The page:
Lord Hylton: I think that heat-seeking equipment is the answer that the noble and learned Lord, Lord Lyell, is searching for.

Baroness Scotland of Asthal: We have heat-seeking equipment, which I think has been available since early 2000, and sniffer dogs. I am happy to write to the noble and learned Lord. I did not expect that we would have a full debate on the details of trafficking, but I commend the noble Lord, Lord Dholakia, and his able assistant the noble Baroness, Lady Anelay, for enabling us to do so. I have to say that I am complicit, too, because I could have simply not replied.

The importance of this work is clear. I remind the Committee that we have put in place the procedure of obliging authorities to go to the High Court to obtain such an order to take into account the fact that the orders have to be proportionate and reasonable and to avoid the difficulty that arose on the previous occasion. We think that this is a good way of delivering on that. I am happy to write further on this to the noble and learned Lord, Lord Lyell.

Perhaps we can now move on to the next amendment. We have had a debate that has lasted 24 minutes.

Lord Dholakia: I thank the Minister for her assurance that prosecution will be at the heart of this matter. Perhaps I may also point out that the noble Baroness, Lady Anelay, is not an assistant but very much a partner in this particular crime. I think that we have always spoken together on such issues in this House.

I am delighted to receive the Minister’s assurance. More importantly, we accept that there may be occasions when the lesser matter could be more appropriately linked. A clear message must go out from the Committee that such heinous crimes will not be tolerated and that people will be punished with the stiffest possible penalties. I beg leave to withdraw the amendment.

Amendment, by leave, withdrawn.

On Question, Whether Clause 1 shall stand part of the Bill?

Lord Goodhart: Although my name is not down to the proposal that Clause 1 should not stand part of the Bill, my noble friend Lord Dholakia has suggested that I might be the person to speak to it. Before I begin, I should do two things. First, I declare an interest: I am the chair of the council of Justice, an organisation which submitted a briefing on the Second Reading of the Bill, although it has not as yet submitted a further brief on the Committee stage. Secondly, I speak on this occasion for myself and not on behalf of my party. It is an important distinction to make on this occasion because I shall be making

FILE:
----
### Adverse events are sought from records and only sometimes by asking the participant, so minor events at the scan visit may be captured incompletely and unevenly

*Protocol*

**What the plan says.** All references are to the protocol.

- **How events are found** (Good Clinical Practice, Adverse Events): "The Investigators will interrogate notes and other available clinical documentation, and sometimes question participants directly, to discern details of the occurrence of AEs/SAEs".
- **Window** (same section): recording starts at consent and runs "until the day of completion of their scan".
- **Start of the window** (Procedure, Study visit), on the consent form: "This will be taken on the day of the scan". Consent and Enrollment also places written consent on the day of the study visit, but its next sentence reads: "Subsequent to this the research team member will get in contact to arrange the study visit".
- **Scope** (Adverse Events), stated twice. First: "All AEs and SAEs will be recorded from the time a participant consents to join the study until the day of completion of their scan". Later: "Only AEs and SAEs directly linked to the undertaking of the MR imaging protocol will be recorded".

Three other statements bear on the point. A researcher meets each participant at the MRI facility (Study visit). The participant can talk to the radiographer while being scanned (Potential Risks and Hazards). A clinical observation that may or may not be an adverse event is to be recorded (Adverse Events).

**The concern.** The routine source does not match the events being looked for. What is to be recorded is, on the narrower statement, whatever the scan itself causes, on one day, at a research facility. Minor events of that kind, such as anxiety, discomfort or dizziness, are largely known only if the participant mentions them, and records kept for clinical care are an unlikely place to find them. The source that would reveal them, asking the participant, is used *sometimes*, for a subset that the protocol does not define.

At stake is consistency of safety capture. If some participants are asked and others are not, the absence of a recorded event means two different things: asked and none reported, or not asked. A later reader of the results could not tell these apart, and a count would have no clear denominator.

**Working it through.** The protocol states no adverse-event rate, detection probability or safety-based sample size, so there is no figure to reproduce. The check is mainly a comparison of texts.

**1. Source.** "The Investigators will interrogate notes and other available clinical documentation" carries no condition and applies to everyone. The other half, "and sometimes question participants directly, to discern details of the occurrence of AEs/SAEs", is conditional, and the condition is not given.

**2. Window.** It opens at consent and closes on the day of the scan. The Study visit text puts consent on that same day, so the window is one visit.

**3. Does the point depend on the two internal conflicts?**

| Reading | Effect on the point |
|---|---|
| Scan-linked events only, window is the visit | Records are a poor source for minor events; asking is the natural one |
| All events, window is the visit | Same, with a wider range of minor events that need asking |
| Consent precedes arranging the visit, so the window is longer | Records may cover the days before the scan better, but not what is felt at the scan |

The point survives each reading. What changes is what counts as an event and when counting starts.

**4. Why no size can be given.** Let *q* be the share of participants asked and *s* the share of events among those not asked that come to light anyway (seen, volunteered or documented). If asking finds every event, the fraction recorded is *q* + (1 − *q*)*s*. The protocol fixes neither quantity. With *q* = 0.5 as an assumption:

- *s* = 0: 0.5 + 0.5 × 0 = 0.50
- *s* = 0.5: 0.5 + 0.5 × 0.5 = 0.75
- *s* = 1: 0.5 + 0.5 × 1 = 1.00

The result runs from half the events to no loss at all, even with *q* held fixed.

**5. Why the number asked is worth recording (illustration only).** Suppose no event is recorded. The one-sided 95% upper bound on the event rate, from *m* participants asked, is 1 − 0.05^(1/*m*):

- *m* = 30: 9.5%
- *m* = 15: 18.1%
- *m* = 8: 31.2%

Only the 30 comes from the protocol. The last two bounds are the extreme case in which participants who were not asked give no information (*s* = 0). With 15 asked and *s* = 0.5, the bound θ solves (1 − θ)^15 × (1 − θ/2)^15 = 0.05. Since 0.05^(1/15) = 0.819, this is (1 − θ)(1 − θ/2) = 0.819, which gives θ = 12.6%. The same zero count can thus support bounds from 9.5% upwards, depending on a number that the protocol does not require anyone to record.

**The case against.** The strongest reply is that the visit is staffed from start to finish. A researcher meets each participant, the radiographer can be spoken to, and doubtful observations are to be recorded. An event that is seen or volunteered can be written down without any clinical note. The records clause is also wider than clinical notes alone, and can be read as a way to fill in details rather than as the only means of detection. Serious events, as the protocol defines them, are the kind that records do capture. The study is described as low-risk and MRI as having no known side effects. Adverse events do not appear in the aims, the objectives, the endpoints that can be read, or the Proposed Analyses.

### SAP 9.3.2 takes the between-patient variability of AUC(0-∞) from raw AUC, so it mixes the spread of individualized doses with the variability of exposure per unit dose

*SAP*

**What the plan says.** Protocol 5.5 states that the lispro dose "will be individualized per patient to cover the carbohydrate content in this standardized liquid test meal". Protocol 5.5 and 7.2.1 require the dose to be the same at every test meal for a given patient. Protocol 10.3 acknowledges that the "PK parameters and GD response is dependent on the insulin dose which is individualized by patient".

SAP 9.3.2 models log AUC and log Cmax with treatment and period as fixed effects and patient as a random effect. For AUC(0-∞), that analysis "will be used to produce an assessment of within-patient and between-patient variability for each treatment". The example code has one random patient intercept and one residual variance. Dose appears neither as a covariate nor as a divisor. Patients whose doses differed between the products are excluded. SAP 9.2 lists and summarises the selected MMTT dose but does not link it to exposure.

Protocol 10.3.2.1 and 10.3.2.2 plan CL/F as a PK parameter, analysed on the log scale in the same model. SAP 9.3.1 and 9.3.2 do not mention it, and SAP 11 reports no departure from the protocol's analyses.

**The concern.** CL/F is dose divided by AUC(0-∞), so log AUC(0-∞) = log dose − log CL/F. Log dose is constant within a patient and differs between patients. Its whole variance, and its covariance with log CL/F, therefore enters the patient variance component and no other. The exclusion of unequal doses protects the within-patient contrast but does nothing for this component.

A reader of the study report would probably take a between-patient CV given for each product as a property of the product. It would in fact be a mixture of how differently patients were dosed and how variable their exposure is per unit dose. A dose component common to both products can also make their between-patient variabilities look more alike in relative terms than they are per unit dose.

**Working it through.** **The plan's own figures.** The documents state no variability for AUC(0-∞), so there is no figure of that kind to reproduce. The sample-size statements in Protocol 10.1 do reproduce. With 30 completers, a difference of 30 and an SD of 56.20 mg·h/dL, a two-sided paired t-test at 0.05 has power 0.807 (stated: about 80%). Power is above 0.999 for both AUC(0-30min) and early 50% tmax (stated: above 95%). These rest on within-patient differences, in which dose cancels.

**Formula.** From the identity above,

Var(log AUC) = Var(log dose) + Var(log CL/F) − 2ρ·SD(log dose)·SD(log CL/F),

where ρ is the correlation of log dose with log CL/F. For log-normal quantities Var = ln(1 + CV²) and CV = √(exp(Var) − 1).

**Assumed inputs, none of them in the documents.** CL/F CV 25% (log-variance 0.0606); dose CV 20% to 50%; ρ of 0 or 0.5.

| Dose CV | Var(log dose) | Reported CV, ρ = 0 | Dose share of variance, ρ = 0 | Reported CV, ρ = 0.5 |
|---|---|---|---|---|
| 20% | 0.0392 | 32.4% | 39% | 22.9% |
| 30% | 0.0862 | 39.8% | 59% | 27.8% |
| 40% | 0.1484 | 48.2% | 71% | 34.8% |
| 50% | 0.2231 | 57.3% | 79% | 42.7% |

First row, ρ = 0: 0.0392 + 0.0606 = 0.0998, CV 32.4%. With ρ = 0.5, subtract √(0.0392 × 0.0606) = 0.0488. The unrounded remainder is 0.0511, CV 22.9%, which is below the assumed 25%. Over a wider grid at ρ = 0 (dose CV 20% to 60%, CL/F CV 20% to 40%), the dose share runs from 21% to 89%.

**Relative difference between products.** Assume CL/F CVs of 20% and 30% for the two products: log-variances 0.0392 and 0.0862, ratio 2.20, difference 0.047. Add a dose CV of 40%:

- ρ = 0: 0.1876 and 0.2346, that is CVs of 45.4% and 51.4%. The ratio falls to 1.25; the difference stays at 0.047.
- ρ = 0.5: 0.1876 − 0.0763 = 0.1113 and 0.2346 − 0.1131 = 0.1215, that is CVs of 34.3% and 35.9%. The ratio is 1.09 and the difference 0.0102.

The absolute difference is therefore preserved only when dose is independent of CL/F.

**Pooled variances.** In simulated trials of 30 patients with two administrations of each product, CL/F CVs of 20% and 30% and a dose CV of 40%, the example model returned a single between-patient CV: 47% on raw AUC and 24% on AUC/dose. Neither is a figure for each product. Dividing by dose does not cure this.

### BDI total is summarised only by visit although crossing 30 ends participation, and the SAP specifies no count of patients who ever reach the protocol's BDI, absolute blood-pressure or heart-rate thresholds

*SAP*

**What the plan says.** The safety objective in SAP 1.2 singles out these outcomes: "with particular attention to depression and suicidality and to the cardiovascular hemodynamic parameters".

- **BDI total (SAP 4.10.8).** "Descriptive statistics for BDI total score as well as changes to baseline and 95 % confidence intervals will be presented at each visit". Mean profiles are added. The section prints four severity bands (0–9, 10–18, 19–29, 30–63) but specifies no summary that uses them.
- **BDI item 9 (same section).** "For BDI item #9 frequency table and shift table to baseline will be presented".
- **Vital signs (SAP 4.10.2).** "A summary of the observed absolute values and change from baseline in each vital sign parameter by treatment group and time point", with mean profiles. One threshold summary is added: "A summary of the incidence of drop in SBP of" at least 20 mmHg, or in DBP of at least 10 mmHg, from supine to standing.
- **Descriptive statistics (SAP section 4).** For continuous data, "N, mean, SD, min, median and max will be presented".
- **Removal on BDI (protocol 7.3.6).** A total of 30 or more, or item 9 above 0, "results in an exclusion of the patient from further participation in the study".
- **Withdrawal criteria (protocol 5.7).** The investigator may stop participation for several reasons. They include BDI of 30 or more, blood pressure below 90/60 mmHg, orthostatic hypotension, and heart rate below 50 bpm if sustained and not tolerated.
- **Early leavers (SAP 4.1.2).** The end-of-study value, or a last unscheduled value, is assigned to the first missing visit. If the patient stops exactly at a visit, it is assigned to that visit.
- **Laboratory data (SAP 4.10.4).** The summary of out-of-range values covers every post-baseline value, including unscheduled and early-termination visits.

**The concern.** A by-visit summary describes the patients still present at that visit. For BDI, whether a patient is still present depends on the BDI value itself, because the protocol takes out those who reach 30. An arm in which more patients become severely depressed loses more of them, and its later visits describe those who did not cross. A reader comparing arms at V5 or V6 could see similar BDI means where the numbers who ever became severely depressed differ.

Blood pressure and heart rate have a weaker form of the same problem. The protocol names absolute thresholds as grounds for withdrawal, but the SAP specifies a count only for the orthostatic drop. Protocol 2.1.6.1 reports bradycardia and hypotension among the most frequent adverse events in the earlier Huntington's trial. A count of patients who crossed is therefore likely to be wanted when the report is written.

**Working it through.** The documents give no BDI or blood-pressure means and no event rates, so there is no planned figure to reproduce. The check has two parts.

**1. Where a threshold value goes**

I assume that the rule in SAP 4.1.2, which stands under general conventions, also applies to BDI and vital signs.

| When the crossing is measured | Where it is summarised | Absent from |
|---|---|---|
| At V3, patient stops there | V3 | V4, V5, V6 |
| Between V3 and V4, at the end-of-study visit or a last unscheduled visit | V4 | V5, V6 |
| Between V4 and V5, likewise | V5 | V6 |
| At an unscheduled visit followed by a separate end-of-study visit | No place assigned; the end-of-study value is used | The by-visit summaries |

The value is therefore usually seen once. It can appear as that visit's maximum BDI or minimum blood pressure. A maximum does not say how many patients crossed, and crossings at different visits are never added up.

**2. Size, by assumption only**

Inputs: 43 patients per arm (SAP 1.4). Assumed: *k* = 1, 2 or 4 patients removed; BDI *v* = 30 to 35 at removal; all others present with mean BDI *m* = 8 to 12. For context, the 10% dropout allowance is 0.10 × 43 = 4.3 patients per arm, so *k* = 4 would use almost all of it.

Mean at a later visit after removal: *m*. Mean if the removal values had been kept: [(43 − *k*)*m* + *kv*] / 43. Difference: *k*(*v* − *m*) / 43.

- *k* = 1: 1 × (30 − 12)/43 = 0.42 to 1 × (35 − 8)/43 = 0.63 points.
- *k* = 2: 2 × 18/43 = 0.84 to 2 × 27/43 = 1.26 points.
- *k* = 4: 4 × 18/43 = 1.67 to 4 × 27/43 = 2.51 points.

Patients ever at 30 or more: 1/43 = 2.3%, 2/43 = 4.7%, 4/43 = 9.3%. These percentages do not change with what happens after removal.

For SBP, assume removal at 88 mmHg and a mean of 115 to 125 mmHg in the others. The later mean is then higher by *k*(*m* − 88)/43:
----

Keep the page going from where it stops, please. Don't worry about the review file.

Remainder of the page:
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certain suggestions which have arisen in my mind as a result of the meeting that the Minister arranged last night. I have therefore not had a chance to clear them properly with my noble friend.

I spoke on this part of the Bill on Second Reading. As I said then, and say again today, it is no answer to the problem that serious crime prevention orders will be made by judges who will act reasonably. We should not create laws that create scope for injustice and rely on the judiciary to apply those laws with moderation. I believe that Part 1 as it stands is incompatible with the rule of law and with the basic principles of our criminal justice system. However, I want to be constructive. I understand the objectives at which the Government are aiming and I want to see whether it is possible to suggest acceptable ways in which those objectives could be achieved.